Last year in the UK over 60,000 cancer patients enrolled on clinical trials aimed at improving cancer treatments and making them available to all.
A study looking at a new way to assess the needs of people with cancer
Please note - this trial is no longer recruiting patients. We hope to add results when they are available.
This study is looking at a new tool to help GPs assess the needs of people with cancer. It is for people with any type of cancer.
More about this trial
People with cancer often have problems caused by their cancer and its treatment. For example, they can have:
- physical problems
- emotional and spiritual problems
- social and financial problems
These problems can affect how well people cope with the cancer, and affect their
This study is looking at a new tool to help GPs to find out about the problems (needs) that people with cancer and their
Researchers know from previous research that the NAT:PD-C tool can help cancer doctors to find out about the needs of people with cancer. But they want to see if it can also help GPs and practice nurses.
Who can enter
The following bullet points list the entry conditions for this study.
Talk to your doctor or the study team at your GP practice, if you are unsure about any of these. They will be able to advise you.
Who can take part
You may be able to join this study if you attend 1 of the following GP practices:
- Haxby Group Practice in Hull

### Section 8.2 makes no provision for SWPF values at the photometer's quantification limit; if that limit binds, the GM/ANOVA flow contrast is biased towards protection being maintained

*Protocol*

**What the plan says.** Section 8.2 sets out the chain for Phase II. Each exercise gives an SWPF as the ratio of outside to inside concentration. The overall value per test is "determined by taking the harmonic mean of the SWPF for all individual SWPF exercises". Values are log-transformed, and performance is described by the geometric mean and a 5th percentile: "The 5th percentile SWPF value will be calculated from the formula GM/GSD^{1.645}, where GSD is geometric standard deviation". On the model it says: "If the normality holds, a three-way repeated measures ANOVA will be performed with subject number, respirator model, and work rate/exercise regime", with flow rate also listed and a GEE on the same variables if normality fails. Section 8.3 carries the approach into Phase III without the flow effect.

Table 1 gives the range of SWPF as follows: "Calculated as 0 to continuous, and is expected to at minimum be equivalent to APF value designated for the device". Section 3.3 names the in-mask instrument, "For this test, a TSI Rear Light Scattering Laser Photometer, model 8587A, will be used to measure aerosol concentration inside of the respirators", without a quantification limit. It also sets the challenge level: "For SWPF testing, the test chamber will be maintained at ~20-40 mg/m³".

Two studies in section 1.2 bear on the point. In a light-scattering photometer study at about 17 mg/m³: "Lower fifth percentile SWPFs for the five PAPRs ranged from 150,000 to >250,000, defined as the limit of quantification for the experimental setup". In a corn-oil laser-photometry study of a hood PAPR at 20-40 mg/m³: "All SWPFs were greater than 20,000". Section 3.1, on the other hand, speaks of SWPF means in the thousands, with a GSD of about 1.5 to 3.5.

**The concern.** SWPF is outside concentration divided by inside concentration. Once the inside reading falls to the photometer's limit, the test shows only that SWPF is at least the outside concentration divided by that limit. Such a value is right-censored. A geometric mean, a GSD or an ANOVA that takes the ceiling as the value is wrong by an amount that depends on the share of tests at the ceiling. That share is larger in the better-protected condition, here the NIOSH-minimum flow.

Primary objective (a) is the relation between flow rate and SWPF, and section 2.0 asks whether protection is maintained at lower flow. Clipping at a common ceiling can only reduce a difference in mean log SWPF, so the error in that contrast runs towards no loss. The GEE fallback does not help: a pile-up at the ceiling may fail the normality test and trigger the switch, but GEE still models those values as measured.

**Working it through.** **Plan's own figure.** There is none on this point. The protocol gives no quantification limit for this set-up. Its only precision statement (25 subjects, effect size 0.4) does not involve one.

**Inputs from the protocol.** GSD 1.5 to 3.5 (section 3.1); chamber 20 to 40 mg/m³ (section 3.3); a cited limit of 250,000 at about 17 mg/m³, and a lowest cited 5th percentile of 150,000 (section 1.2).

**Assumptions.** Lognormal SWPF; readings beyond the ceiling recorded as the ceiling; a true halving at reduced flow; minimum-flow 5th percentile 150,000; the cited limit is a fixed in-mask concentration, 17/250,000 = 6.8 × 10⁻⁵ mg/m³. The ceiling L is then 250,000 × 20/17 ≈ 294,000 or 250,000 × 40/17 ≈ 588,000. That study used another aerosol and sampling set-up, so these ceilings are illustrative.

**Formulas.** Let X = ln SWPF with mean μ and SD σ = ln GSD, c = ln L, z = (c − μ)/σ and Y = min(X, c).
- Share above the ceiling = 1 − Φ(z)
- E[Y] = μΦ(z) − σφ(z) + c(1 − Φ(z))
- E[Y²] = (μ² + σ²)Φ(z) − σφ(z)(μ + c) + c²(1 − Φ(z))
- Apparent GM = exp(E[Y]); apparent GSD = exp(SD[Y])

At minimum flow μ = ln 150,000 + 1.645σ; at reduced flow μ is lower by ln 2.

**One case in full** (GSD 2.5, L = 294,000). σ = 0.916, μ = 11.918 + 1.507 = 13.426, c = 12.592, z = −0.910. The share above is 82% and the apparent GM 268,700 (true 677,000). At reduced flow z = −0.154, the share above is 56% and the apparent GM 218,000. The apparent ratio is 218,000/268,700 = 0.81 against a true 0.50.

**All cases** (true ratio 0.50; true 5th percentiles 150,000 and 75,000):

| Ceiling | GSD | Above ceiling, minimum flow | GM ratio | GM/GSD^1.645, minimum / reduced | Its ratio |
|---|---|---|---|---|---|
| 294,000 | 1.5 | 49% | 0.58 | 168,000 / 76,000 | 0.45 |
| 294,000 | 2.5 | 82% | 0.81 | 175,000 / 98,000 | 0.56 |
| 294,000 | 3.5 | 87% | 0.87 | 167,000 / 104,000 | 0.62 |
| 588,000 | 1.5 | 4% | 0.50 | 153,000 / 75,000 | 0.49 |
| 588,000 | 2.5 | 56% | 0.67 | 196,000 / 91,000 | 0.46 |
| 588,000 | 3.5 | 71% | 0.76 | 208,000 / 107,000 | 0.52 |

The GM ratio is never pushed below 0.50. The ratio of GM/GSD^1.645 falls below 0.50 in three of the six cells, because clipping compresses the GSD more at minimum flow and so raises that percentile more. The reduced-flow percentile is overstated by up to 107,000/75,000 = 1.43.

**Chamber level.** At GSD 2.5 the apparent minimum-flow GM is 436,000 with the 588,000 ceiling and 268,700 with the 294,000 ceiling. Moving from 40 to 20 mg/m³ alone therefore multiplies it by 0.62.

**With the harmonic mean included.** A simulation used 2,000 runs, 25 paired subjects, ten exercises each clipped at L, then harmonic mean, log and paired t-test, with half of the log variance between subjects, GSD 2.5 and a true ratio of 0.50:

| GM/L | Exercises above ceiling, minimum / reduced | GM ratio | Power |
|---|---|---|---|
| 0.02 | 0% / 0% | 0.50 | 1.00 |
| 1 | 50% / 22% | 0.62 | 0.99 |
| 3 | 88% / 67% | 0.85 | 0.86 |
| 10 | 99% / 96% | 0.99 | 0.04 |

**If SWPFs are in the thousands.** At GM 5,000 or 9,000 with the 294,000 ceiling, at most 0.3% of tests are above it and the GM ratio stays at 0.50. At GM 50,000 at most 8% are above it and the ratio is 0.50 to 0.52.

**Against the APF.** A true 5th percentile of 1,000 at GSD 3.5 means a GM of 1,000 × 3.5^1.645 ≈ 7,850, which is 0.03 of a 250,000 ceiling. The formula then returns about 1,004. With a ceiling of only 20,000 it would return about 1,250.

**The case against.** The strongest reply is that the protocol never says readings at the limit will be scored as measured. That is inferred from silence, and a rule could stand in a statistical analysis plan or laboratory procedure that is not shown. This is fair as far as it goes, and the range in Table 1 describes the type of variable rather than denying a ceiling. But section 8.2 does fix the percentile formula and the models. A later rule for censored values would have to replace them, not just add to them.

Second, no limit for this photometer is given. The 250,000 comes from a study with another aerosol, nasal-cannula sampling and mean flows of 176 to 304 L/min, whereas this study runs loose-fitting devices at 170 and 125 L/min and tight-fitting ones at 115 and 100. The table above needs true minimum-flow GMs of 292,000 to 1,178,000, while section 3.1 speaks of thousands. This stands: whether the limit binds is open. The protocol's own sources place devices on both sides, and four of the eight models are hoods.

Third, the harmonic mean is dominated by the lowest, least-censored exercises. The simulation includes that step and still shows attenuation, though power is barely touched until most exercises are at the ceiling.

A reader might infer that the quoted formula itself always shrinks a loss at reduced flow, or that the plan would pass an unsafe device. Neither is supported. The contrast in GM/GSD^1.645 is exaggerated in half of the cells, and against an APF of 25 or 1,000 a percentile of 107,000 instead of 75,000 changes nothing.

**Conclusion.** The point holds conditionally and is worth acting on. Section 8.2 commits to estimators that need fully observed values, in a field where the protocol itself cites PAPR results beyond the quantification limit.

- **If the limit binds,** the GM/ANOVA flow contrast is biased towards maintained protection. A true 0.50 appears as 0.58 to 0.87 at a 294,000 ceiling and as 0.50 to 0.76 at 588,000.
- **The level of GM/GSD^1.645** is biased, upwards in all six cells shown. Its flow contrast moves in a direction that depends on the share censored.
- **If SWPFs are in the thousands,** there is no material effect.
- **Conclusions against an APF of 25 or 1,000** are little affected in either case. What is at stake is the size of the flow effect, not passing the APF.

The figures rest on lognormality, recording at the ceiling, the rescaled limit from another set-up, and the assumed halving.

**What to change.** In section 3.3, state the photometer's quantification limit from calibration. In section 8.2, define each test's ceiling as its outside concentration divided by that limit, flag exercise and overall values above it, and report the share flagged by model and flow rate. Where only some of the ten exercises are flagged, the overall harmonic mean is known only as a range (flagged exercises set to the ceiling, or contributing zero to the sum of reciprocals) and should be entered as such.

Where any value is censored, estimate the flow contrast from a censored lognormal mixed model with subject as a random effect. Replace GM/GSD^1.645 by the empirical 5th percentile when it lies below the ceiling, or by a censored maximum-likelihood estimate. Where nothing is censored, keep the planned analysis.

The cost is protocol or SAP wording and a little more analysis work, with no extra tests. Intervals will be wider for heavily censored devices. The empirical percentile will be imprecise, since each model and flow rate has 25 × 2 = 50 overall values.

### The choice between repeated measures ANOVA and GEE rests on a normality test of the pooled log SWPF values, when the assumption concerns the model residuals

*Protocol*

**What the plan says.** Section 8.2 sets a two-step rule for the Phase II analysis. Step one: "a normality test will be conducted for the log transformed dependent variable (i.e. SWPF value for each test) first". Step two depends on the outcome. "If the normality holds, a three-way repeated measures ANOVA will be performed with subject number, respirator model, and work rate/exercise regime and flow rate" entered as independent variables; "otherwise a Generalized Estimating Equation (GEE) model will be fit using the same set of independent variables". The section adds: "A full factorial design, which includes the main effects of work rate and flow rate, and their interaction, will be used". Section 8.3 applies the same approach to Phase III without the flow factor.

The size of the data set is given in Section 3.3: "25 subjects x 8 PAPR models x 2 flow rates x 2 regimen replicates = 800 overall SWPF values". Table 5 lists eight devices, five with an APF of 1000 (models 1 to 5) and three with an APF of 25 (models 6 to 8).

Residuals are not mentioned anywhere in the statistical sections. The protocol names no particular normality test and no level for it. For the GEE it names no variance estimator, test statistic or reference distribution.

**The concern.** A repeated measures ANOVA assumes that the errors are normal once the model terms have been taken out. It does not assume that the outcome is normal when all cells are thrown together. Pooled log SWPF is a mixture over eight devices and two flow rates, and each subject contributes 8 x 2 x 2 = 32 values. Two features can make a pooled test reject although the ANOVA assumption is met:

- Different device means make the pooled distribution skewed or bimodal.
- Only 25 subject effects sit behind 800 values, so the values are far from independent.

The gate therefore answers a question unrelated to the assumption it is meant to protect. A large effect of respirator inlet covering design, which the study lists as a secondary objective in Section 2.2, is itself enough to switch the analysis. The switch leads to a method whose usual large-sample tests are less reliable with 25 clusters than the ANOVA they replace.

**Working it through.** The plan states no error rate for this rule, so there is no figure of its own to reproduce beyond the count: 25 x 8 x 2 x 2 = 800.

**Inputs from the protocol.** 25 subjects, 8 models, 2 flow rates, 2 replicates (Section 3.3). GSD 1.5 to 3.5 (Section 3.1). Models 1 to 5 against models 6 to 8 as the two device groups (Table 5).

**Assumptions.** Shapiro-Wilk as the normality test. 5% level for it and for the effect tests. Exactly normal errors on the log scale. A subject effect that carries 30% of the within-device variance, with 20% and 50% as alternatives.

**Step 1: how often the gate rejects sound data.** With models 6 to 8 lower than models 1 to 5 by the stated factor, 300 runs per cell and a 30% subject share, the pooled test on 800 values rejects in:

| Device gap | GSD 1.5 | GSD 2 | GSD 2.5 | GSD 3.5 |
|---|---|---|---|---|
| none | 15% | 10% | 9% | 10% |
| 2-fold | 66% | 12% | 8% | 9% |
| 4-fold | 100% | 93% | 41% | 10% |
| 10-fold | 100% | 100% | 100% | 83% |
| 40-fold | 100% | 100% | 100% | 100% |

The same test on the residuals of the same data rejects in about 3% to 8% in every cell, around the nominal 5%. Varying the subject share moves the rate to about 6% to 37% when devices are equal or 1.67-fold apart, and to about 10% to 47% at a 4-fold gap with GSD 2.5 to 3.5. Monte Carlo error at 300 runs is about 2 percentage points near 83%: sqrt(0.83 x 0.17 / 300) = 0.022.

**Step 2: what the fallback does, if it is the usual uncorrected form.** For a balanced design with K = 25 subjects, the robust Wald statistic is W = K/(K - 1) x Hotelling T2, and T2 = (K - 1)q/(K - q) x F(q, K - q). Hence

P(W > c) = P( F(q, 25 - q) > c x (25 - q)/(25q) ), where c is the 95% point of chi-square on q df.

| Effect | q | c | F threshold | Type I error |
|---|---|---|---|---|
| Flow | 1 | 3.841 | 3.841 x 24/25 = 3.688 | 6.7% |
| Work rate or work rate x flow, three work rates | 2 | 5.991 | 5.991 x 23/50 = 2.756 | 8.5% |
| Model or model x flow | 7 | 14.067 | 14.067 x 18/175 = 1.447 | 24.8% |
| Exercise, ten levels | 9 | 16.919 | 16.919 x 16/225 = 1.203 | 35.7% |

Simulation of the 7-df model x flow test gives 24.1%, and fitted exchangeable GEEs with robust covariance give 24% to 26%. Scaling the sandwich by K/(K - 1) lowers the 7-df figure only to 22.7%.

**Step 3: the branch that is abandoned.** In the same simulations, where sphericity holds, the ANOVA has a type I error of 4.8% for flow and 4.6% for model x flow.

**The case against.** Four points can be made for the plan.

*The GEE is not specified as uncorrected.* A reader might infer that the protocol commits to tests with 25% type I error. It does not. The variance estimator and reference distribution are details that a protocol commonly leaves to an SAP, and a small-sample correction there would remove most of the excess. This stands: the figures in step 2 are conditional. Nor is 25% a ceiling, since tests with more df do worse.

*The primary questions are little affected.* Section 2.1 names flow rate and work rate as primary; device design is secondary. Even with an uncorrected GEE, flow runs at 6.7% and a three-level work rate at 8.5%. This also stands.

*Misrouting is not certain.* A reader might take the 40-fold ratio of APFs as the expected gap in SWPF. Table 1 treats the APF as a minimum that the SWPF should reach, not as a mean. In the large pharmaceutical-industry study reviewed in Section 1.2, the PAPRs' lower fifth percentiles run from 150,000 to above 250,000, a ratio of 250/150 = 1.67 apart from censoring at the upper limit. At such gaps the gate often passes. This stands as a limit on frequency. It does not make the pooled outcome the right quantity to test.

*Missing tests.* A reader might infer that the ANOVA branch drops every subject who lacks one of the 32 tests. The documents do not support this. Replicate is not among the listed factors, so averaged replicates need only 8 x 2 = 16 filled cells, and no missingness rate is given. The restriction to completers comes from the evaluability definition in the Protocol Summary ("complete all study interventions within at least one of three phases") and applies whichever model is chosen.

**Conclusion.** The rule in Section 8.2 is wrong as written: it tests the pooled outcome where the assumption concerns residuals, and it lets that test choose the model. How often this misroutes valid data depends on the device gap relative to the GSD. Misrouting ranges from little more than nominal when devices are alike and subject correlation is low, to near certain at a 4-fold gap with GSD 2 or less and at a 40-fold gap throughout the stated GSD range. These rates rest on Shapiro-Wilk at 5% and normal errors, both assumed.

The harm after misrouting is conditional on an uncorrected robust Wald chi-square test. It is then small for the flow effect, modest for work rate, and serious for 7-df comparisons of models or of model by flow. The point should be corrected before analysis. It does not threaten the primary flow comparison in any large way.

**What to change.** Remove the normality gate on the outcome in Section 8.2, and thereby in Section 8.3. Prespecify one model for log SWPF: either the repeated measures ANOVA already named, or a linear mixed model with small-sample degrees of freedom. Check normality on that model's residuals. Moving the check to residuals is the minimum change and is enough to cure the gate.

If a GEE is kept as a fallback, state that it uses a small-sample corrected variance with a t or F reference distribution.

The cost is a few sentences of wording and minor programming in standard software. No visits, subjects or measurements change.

- Hedon Group Practice in Hull or Hedon
- James Alexander Family Practice in Hull
- The Roxton Practice in North East Lincolnshire
All of the following must also apply. You:
- have cancer
- can speak and understand English
- are at least 18 years old
Who can’t take part
You cannot join this study if any of these apply. You:
- no longer have signs of the cancer (
- have been diagnosed with cancer in the past month
- are living in a care home or in a hospital
- have a mental health condition (such as dementia) that the study team thinks could affect you taking part
This is a feasibility study. Researchers hope that between 40 to 60 people will take part.
You complete short questionnaires. They ask about how living with cancer affects you. The questionnaires take about 45 minutes to complete.
You then have an appointment with a GP who has had training in using the NAT:PD-C tool. During the appointment, the doctor assesses you and discusses any problems you might have. They will use the tool to guide this assessment.
You complete more questionnaires a month after the appointment and then after:
- 3 months
- 6 months
You can complete the questionnaires over the phone, or at home. A researcher can help you if you would like them to.
Researchers might ask you to choose a family member, or a friend that supports you at home and is not paid to do so (a carer), to take part. They will ask your carer to complete 2 questionnaires. It takes about 20 minutes each time.
You don’t have to choose a carer if you don’t want to. You can still take part in this study.
The study team might also ask to interview you. They want to find out what you think about the study.
You don’t have to agree to have an interview with a member of the study team if you don’t want to. You can still part in this study.
You see the GP in your usual GP practice. The doctor can also visit you at home if this is more convenient.
You can complete the questionnaires over the phone. The study team can also send the questionnaires to your home with a pre paid envelope.
You might find some of the questions upsetting. You can talk to your GP, practice nurse or study team if this happens. They will be able to give you support.
How to join a clinical trial
Professor Miriam Johnson
Yorkshire cancer research
The Hull York Medical School (HYMS)
University of Hull